Other presidents at private schools receiving over $1 million were Peter Traber (Baylor College of Medicine), E. Gordon Gee (Vanderbilt University), Karen Pletz (Kansas City University of Medicine and Biosciences), Peter Lehman (Cornell University) and Roger Hull (Union College).
What can justify these exorbitant pay packages? A November 20 article in the New York Times claimed that they are a product of the retirement of the baby boom generation and the “greater competition for experienced executives” between institutions. Raymond Cotton, a lawyer specializing in negotiating contracts for academic presidents, told the newspaper, “The absolute number of people available who can do these jobs well is shrinking . . . When demand increases and supply is shrinking, price goes up.”
The argument that such compensation packages are needed to attract people capable of running an academic institution is not credible. If the main job of a university or college president were presumed to be the promotion of education, intellectual achievement and social awareness, then considerations other than self-enrichment would be foremost in attracting the best qualified and motivated individuals. As a general proposition, those most devoted to education as a matter of public service are not likely to be the types who demand exorbitant salaries.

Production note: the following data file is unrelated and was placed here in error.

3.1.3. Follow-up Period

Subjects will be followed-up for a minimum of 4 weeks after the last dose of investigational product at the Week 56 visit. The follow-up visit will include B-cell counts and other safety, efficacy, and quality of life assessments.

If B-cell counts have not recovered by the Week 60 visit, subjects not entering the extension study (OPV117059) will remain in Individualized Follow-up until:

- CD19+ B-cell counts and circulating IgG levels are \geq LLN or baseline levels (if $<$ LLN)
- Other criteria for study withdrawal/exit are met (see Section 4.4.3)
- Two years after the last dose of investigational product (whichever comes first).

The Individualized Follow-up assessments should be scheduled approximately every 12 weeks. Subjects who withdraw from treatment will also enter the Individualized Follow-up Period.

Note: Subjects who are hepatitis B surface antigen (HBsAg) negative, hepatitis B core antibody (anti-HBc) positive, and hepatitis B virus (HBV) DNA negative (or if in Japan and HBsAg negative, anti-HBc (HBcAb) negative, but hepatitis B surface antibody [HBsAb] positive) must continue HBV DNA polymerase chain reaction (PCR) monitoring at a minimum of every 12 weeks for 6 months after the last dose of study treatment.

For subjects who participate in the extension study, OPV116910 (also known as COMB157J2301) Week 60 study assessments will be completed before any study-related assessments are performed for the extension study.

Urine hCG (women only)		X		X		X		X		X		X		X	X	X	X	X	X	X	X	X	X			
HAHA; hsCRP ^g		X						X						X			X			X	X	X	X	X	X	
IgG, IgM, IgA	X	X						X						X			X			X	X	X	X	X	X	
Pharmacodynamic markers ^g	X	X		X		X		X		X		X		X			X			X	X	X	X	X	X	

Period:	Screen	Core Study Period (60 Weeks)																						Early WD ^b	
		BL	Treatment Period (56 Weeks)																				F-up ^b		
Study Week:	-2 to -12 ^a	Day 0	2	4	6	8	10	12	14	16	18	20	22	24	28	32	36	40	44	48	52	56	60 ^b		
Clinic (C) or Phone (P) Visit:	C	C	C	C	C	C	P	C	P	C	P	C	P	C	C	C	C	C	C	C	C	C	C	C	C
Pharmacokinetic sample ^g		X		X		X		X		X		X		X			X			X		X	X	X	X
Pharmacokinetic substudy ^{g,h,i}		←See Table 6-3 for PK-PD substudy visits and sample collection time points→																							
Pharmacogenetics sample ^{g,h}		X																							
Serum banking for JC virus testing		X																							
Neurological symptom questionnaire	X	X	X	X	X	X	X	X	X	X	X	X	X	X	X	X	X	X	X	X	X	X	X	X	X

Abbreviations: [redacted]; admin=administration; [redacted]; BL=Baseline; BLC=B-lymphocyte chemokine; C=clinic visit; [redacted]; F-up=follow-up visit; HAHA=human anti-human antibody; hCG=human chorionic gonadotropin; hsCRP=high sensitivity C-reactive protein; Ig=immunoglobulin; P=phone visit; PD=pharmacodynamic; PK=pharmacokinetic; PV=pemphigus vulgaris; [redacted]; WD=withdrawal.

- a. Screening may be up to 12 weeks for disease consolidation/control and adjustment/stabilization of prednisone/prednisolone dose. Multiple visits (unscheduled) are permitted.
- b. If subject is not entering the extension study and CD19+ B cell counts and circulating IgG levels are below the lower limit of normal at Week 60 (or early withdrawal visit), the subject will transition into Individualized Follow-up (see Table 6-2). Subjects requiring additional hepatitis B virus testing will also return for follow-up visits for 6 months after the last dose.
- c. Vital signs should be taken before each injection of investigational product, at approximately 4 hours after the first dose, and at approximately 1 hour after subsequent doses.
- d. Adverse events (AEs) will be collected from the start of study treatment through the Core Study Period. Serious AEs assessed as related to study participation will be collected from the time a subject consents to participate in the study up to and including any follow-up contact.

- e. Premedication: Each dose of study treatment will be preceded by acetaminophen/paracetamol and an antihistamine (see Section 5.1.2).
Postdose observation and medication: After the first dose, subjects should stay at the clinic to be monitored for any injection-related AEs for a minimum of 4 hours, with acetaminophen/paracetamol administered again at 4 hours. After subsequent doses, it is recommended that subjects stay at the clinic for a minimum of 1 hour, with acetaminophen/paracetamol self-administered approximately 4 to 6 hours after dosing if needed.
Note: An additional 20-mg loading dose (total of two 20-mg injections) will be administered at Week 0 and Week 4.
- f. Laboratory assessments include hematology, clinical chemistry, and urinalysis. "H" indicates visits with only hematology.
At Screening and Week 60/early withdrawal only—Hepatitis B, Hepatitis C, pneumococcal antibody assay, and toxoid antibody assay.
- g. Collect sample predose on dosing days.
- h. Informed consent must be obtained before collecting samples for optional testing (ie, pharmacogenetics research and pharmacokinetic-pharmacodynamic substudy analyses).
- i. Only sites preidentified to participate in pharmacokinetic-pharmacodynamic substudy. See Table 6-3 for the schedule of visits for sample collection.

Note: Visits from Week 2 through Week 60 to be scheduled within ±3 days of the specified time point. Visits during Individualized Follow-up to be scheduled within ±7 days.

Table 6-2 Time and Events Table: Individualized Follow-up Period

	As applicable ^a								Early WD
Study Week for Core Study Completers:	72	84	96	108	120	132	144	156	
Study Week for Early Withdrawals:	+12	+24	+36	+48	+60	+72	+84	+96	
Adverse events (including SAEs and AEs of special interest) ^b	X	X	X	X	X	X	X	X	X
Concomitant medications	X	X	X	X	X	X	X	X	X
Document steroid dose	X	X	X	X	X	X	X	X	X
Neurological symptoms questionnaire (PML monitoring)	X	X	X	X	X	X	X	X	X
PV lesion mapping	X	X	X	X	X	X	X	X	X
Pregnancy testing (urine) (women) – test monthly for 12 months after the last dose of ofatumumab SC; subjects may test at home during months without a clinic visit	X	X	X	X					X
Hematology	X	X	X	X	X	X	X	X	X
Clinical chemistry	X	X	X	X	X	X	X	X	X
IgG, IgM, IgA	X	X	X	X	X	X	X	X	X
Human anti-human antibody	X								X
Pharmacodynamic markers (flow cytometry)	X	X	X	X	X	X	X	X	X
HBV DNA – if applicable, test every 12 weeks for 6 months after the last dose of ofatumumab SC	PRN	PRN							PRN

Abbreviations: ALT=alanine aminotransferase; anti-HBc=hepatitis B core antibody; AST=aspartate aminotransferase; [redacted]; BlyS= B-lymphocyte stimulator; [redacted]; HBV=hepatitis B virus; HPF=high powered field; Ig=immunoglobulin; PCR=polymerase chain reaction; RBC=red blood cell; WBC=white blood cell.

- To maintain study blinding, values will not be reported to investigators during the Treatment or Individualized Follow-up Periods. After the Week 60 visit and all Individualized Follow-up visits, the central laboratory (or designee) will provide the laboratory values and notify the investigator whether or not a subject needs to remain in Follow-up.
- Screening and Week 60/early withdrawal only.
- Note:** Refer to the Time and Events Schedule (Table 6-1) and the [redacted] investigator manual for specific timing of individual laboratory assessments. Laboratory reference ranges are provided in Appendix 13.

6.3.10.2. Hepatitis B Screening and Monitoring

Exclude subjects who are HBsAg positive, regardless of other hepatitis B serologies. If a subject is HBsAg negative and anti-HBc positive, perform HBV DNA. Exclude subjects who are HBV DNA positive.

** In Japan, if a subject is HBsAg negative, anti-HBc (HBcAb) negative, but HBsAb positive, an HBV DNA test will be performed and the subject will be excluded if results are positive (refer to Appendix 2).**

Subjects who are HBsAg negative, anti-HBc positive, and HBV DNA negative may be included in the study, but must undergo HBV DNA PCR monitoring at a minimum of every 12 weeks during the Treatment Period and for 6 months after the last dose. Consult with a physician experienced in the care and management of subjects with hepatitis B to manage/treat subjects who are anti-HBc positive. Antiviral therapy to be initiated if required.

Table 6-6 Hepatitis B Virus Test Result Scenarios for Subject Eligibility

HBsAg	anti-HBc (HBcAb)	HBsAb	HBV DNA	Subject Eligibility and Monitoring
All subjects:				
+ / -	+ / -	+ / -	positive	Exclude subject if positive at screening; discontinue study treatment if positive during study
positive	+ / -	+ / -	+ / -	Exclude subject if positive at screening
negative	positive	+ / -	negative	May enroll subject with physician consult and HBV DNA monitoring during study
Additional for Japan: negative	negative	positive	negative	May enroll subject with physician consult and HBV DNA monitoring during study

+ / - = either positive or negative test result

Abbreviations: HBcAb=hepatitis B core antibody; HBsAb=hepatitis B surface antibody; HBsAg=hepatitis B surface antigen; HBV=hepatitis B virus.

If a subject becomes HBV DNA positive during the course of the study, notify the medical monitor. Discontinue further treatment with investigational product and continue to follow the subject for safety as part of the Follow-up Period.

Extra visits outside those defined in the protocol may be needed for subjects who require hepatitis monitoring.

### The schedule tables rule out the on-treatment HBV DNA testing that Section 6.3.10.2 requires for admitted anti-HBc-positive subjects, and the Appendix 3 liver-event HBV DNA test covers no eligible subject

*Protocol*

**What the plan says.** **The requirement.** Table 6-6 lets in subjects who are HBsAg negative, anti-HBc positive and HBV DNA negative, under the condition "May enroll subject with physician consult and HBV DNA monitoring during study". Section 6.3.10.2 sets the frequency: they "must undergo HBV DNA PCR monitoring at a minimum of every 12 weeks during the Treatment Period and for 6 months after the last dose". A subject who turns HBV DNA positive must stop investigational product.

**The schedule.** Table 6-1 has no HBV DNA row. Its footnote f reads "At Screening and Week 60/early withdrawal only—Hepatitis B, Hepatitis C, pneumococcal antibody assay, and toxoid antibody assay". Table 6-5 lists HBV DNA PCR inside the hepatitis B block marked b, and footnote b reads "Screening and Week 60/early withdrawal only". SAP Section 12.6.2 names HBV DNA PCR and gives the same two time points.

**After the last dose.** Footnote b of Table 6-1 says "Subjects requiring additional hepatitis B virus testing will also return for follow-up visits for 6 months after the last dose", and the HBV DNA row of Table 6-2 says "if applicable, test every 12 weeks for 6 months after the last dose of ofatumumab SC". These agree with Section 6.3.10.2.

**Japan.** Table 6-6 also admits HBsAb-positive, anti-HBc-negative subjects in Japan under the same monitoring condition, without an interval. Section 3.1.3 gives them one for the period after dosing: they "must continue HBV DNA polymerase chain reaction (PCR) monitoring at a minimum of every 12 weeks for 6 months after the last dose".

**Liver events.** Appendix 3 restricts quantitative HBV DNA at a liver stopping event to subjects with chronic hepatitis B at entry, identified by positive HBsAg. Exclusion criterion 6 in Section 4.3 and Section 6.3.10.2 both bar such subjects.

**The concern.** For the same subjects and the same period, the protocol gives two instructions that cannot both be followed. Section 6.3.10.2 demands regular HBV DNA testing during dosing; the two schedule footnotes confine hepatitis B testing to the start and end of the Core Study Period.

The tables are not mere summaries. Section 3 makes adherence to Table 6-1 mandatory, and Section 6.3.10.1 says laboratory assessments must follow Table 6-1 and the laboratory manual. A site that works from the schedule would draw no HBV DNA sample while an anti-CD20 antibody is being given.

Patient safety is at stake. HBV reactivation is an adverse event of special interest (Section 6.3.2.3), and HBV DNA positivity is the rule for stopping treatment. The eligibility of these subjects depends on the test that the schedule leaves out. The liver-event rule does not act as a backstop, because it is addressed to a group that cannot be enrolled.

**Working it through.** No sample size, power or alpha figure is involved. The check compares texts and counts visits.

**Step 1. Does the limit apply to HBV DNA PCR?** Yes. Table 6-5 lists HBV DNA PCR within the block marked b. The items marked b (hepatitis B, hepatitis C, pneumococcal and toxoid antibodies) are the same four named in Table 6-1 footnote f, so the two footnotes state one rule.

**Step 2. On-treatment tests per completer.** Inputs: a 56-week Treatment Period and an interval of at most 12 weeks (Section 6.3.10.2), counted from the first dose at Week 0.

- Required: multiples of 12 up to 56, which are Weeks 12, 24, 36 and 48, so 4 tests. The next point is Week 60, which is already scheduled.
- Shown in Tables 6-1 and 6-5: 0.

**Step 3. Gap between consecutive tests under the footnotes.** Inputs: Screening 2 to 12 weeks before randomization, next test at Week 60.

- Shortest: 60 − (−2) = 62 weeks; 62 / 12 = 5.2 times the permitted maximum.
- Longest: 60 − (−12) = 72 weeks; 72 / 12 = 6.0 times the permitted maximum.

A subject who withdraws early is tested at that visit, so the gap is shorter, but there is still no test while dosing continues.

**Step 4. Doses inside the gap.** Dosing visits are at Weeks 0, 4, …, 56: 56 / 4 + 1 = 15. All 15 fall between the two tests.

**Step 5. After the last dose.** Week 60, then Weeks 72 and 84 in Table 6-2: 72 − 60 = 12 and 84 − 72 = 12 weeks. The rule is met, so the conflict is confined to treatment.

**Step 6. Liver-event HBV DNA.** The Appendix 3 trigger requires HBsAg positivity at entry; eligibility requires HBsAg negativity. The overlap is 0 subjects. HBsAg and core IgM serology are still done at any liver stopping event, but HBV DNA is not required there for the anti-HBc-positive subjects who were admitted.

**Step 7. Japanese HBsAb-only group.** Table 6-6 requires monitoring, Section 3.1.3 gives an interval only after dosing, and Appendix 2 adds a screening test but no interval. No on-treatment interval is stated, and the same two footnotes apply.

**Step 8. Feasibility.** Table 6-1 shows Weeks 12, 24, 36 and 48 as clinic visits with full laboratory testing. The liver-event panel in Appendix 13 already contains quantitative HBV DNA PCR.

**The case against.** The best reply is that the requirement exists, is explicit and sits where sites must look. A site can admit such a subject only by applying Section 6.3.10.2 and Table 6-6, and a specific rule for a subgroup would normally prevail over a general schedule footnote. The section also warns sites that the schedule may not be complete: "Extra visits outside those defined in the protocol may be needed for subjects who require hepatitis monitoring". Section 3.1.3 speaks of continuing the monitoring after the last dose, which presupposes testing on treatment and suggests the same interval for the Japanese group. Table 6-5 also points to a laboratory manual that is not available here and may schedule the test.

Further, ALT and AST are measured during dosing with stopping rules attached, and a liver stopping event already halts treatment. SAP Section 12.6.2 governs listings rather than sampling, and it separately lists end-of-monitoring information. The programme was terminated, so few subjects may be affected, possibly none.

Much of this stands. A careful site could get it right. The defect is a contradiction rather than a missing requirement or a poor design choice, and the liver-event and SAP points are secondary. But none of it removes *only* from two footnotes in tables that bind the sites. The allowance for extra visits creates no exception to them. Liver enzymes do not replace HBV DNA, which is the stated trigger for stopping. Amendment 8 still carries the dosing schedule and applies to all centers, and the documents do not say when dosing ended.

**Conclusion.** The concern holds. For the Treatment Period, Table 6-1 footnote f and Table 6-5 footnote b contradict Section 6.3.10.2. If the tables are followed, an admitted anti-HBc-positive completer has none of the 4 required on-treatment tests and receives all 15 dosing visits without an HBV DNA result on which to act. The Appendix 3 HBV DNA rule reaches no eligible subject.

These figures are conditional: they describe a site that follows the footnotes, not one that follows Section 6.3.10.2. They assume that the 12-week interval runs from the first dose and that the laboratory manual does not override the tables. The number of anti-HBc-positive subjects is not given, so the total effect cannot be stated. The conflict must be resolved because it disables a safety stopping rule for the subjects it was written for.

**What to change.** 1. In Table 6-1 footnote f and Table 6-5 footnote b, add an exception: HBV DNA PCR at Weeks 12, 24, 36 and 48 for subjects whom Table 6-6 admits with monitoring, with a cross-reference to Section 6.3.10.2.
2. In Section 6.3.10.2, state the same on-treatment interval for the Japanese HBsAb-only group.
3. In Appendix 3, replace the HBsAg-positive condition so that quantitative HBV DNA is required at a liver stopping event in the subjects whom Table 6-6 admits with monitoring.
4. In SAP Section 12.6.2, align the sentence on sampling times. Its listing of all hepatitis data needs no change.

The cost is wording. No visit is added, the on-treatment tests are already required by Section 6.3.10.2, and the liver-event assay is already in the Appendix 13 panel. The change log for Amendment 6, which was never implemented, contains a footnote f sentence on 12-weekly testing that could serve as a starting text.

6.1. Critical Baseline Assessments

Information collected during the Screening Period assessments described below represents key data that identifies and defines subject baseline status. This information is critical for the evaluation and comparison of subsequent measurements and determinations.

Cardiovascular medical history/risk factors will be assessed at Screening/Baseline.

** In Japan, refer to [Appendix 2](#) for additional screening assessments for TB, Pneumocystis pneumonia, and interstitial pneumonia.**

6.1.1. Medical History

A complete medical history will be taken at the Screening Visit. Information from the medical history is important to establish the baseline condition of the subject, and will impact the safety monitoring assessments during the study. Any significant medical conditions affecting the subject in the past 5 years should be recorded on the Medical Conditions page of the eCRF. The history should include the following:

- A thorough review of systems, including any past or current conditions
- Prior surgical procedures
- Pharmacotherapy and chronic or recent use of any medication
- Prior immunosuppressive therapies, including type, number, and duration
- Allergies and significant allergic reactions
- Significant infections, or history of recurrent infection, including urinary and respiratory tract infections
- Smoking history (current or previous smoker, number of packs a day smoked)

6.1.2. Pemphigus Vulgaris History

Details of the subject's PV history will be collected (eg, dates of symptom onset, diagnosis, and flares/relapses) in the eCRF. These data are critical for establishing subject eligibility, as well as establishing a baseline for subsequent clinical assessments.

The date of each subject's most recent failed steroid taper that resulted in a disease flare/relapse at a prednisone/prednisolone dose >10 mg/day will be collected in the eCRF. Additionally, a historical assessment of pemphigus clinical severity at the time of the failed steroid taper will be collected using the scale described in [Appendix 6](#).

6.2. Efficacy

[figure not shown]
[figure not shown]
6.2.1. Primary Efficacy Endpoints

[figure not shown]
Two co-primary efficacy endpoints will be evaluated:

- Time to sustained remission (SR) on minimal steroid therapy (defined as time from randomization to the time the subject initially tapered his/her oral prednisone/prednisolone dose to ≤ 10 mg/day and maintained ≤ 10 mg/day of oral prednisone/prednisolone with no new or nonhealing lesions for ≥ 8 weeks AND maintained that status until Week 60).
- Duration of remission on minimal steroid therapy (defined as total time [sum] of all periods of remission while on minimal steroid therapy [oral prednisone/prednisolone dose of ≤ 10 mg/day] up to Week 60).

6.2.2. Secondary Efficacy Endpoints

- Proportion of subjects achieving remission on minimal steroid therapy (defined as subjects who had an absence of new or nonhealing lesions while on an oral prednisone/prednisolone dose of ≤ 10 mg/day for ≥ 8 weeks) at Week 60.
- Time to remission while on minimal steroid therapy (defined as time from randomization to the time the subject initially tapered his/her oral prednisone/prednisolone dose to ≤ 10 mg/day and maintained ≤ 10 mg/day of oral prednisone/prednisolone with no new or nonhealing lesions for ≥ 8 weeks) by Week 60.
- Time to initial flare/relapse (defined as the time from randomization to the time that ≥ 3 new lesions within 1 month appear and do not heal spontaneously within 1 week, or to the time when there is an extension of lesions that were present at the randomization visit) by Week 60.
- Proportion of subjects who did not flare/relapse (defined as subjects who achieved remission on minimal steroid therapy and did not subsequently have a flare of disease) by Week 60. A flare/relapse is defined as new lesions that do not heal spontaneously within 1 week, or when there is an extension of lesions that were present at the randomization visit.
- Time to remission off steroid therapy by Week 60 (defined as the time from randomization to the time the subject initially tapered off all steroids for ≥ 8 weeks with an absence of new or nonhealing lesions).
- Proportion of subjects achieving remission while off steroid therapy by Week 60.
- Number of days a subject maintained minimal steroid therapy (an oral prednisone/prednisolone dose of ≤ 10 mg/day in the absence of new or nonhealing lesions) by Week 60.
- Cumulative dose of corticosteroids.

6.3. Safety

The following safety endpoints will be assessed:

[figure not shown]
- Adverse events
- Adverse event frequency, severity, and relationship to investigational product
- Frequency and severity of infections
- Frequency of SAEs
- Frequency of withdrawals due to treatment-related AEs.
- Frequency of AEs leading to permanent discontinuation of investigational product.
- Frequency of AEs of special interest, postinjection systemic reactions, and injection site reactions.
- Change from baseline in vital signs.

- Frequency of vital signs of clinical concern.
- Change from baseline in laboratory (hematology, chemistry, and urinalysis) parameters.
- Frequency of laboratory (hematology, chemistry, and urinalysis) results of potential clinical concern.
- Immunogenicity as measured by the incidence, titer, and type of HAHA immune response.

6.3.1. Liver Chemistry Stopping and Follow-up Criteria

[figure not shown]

In fact, it is increasingly the case that the role of college presidents is not to promote education, but rather to solicit donations, obtain corporate backing for research facilities, and oversee large investment portfolios. Particularly at the major universities, corporations see the educational system as an asset for conducting research and generating a supply of highly skilled labor. The top officials at colleges and universities are increasingly regarded as corporate executives rather than stewards of education.
The same argument—that large pay packages are necessary to attract top people—is frequently invoked to explain the compensation of corporate CEOs. But the obscenely inflated compensation of executives in the private sector is often unrelated to the performance of the firms which they head. As a general rule they are rewarded for ensuring that large shareholders and they themselves are delivered huge payoffs, regardless the cost to the financial health and stability of the company, the workers, and the economy as a whole. Similar though perhaps somewhat less direct processes are at work at the universities, where presidents are paid to manage their institutions in the interests of big business.